visible IP address on your network is the Gateway’s WAN IP (supplied by your Service Provider). All traffic intended for that LAN Web server must be directed to that IP address.
Application 2: You want one of your LAN stations to act as the “central repository” for all
email for all of the LAN users.
Application 3: One of your LAN stations is specially configured for game applications. You
want this specific LAN station to be dedicated to games.
A sample table to plan the desired pinholes is:
WAN Traffic Type
Web
Email
Games
Protocol
TCP
TCP
UDP
Pinhole Name
my-webserver
my-mailserver
my-games
LAN Internal IP
Address
192.168.1.1
192.168.1.2
192.168.1.3
For this example, Internet protocols TCP and UDP must be passed through the NAT security
feature and the Gateway’s embedded Web (HTTP) port must be re-assigned by configuring
new settings on the Internal Servers page.
76
Configure
☛
TIPS for making Pinhole Entries:
1. If the port forwarding feature is required for Web services, ensure that the
embedded Web server’s port number is re-assigned PRIOR to any Pinhole
data entry.
2. Enter data for one Pinhole at a time.
3. Use a unique name for each Pinhole. If you choose a duplicate name, it will
overwrite the previous information without warning.
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A diagram of this LAN example is:
Gateway
my-webserver
Internet
192.168.1.1
WAN
Ethernet
Interface
210.219.41.20
LAN
Ethernet
Interface
NAT
my-mailserver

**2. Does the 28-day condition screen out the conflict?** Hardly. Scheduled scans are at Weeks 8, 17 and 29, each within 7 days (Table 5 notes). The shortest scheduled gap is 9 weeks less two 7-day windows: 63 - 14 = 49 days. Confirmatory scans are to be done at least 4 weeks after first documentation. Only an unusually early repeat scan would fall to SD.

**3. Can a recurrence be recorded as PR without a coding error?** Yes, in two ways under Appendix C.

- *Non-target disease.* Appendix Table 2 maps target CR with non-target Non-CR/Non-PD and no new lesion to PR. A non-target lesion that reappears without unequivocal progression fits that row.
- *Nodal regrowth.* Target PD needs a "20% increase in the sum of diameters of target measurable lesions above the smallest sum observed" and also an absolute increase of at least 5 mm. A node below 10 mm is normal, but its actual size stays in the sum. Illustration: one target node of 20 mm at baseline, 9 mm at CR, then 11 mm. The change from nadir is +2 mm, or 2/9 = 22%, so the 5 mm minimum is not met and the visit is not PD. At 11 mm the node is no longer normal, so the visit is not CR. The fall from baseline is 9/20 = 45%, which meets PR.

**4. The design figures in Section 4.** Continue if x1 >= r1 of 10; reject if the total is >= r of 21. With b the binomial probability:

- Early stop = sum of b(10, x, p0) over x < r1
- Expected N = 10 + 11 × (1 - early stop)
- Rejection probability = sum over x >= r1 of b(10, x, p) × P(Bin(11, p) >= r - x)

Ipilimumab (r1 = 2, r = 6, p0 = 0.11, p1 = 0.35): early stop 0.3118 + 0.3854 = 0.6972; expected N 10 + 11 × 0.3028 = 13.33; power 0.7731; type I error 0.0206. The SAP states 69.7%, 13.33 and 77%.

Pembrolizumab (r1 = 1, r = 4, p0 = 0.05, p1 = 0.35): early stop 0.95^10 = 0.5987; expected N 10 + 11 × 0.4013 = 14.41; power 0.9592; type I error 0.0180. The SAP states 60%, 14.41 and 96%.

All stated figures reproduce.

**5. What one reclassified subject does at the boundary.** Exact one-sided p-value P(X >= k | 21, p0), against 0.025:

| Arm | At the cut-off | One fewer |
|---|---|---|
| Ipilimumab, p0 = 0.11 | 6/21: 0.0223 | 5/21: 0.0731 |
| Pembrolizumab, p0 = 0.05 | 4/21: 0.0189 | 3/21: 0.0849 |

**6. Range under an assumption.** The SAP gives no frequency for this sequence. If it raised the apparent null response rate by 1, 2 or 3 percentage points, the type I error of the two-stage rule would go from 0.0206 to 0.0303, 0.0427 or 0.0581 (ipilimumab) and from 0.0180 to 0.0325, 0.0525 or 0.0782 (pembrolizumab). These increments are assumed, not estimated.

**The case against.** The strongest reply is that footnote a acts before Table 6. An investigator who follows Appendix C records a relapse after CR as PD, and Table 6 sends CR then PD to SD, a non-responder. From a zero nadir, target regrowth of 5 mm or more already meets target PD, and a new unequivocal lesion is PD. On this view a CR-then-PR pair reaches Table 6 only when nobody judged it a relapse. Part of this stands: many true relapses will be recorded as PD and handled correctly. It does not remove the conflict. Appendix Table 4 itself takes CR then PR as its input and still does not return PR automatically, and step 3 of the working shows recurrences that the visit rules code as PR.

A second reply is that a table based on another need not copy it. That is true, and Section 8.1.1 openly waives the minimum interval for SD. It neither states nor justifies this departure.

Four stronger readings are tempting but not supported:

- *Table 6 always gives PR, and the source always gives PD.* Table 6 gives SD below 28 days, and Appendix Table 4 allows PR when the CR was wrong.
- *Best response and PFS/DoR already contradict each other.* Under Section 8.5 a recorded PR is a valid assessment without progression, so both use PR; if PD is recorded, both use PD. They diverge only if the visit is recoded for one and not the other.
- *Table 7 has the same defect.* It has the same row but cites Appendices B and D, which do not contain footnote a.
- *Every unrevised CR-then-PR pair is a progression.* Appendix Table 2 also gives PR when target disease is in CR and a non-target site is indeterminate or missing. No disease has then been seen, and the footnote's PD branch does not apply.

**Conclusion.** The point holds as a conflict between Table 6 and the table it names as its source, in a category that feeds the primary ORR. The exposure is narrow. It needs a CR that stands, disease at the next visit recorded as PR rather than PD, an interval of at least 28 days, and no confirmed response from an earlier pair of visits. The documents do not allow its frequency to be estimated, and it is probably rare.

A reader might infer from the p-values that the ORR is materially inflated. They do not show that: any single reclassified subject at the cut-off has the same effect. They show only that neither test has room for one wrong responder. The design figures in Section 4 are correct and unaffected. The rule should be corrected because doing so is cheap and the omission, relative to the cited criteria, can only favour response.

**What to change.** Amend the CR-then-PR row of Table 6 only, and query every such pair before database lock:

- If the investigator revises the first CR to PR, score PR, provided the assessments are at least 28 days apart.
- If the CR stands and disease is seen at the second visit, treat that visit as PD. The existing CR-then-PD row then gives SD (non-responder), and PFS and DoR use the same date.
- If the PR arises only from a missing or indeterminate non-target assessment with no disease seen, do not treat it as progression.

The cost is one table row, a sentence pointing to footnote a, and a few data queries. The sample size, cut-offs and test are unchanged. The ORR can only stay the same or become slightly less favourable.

192.168.1.2
NAT Pinholes
Embedded
Web Server
210.219.41.20:8100
my-games
192.168.1.3
You can also use the LAN-side address of the Gateway, 192.168.1.x:8100 to access the
web and 192.168.1.x:23 to access the telnet server.
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Configure
Pinhole Configuration Procedure. Use the following steps:
1.
From the Configure toolbar button -> Advanced link, select the Internal
Servers link.
Since Port Forwarding is required for this example, the Netopia embedded Web server
is configured first.
☛
NOTE:
The two text boxes, Web (HTTP) Server Port and Telnet Server Port, on this
page refer to the port numbers of the Netopia Gateway’s embedded administration ports.
To pass Web traffic through to your LAN station(s), select a Web (HTTP) Port number that is
greater than 1024. In this example, you choose 8100.
2.
Type 8100 in the Web (HTTP) Server Port text box.
3.
Click the Submit button.
Click Advanced. Select the Pinholes link to go to the Pinhole page.
4.
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80
5.
Click Add. Type your specific data into the Pinhole Entries table of this
page. Click Submit.
6.
Click on the Add or Edit more Pinholes link. Click the Add button. Add the
next Pinhole. Type the specific data for the second Pinhole.
Configure
7.
Click on the Add or Edit more Pinholes link. Click the Add button. Add the
next Pinhole. Type the specific data for the third Pinhole.
☛
NOTE:
Note the following parameters for the “my-games” Pinhole:
1. The Protocol ID is UDP.
2. The external port is specified as a range.
3. The Internal port is specified as the lower range entry.